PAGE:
Supply Chain Planning

The complex nature of managing supply chain activities, with its multitude of relationships and processes, requires planning—one of the key functional areas of supply chain management (SCM). Given these demands, supply chain planners must focus on finding the right balance in staffing and cost management, as well as optimize the supply chain strategy, staff development, data maturity, technology support, and the overall planning process. Plans to meet demand need to be driven by an organization’s business model and then customized for each element in the supply chain, be it by improving performance through technology or by planning for sustainability.

Improving Supply Chain Planning

Supply Chain Planning is one of the key functional areas of supply chain management. It is includes managing the demand for products and services, creating a materials plan, and scheduling production to meet actual demand. This collection of content focuses on best practices for supply chain planning and the implications of those practices on performance based on data collected in APQC's Open Standards Benchmarking in Supply Chain Planning.

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Learn more about supply chain planning research

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Use APQC's Supply Chain Planning Assessment to benchmark current state and pinpoint areas to improve

From a functional perspective, every supply chain planner needs to be able to report the impact that their initiatives have on improving supply chain efficiency. Many organizations have never taken a comprehensive look at how their supply chains are performing against competitors. In such cases supply chain benchmarking can unearth opportunities that could save a company millions or tens of millions of dollars.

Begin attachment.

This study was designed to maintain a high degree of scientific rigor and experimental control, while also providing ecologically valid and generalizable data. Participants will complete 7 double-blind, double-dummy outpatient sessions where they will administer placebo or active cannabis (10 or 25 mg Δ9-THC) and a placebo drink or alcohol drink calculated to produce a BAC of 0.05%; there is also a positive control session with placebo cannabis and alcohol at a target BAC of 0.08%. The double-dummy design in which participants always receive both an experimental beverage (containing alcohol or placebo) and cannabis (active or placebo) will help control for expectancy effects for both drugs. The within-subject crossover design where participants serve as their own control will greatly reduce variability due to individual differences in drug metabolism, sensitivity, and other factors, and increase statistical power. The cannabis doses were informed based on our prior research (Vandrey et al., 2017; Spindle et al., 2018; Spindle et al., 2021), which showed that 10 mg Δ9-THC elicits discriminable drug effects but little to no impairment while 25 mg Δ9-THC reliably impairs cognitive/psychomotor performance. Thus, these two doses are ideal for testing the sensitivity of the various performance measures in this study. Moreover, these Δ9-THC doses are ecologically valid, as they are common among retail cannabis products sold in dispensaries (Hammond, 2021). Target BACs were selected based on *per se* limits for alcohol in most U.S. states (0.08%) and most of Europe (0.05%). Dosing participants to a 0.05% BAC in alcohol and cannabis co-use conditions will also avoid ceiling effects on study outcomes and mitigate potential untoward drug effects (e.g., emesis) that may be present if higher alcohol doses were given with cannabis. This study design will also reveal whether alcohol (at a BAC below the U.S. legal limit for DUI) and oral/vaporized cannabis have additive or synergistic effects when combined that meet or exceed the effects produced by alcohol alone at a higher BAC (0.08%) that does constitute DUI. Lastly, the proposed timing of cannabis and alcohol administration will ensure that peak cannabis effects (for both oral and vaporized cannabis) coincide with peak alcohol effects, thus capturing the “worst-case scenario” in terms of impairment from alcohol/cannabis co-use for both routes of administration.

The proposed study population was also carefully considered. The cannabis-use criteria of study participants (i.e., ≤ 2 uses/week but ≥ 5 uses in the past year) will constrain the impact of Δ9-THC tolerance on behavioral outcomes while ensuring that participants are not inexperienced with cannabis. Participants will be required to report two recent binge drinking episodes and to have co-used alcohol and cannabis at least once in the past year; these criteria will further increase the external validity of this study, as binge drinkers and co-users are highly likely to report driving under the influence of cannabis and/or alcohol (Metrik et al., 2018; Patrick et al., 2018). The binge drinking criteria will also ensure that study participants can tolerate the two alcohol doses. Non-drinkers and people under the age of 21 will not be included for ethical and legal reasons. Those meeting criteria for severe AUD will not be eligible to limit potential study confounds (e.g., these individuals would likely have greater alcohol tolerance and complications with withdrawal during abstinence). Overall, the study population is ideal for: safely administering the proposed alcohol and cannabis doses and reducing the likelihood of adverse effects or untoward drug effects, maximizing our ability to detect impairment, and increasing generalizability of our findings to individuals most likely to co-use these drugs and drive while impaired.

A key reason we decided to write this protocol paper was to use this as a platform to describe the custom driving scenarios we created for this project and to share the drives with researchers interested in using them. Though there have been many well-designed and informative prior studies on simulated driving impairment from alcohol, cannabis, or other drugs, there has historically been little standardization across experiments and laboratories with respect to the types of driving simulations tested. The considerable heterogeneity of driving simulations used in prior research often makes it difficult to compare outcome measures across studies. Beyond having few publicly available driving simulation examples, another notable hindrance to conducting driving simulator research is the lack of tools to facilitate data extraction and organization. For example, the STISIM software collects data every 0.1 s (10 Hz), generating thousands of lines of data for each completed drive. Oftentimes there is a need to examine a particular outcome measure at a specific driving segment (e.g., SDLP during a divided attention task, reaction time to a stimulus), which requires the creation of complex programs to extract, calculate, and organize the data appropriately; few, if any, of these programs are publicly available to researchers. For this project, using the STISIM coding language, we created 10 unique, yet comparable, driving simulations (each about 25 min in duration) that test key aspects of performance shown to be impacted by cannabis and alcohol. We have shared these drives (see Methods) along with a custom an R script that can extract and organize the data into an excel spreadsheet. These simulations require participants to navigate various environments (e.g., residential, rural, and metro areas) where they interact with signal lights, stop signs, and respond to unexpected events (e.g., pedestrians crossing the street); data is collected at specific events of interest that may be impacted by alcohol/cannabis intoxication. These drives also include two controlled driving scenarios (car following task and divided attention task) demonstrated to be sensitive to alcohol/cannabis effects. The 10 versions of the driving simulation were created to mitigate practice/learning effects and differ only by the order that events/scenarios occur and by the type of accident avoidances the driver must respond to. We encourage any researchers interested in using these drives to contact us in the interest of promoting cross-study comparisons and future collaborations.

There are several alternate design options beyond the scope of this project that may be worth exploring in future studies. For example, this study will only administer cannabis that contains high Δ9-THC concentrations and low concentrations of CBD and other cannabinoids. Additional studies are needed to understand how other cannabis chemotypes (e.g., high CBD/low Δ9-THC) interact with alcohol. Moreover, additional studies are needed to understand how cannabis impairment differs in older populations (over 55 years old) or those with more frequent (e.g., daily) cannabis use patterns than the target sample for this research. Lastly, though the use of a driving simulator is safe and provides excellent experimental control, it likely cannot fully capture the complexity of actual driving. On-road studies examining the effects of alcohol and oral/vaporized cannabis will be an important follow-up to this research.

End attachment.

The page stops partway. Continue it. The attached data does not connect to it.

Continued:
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Upcoming Research Projects

Sourcing Business Models: Governance
This project will dive into the governance model of business-to-business sourcing relationships. Governance of supplier relationships is a hot topic where organizations are increasingly seeking help to resolve misunderstandings or conflicts between the parties. In a business-to-business sourcing situation, the governance model impacts multiple components of the relationship.

APQC has conducted previous research with Kate Vitasek, Bonnie Keith, and Emmanuel Cambresy on leveraging sourcing business models as the basis for Reinventing Supplier Relationship Management. This team of experts would again serve as external subject matter advisors for this project. On the sourcing continuum (as shown in Figure 1), a deeper level of diligence and governance is needed as you shift up the continuum from transactional to relational to investment types of models.

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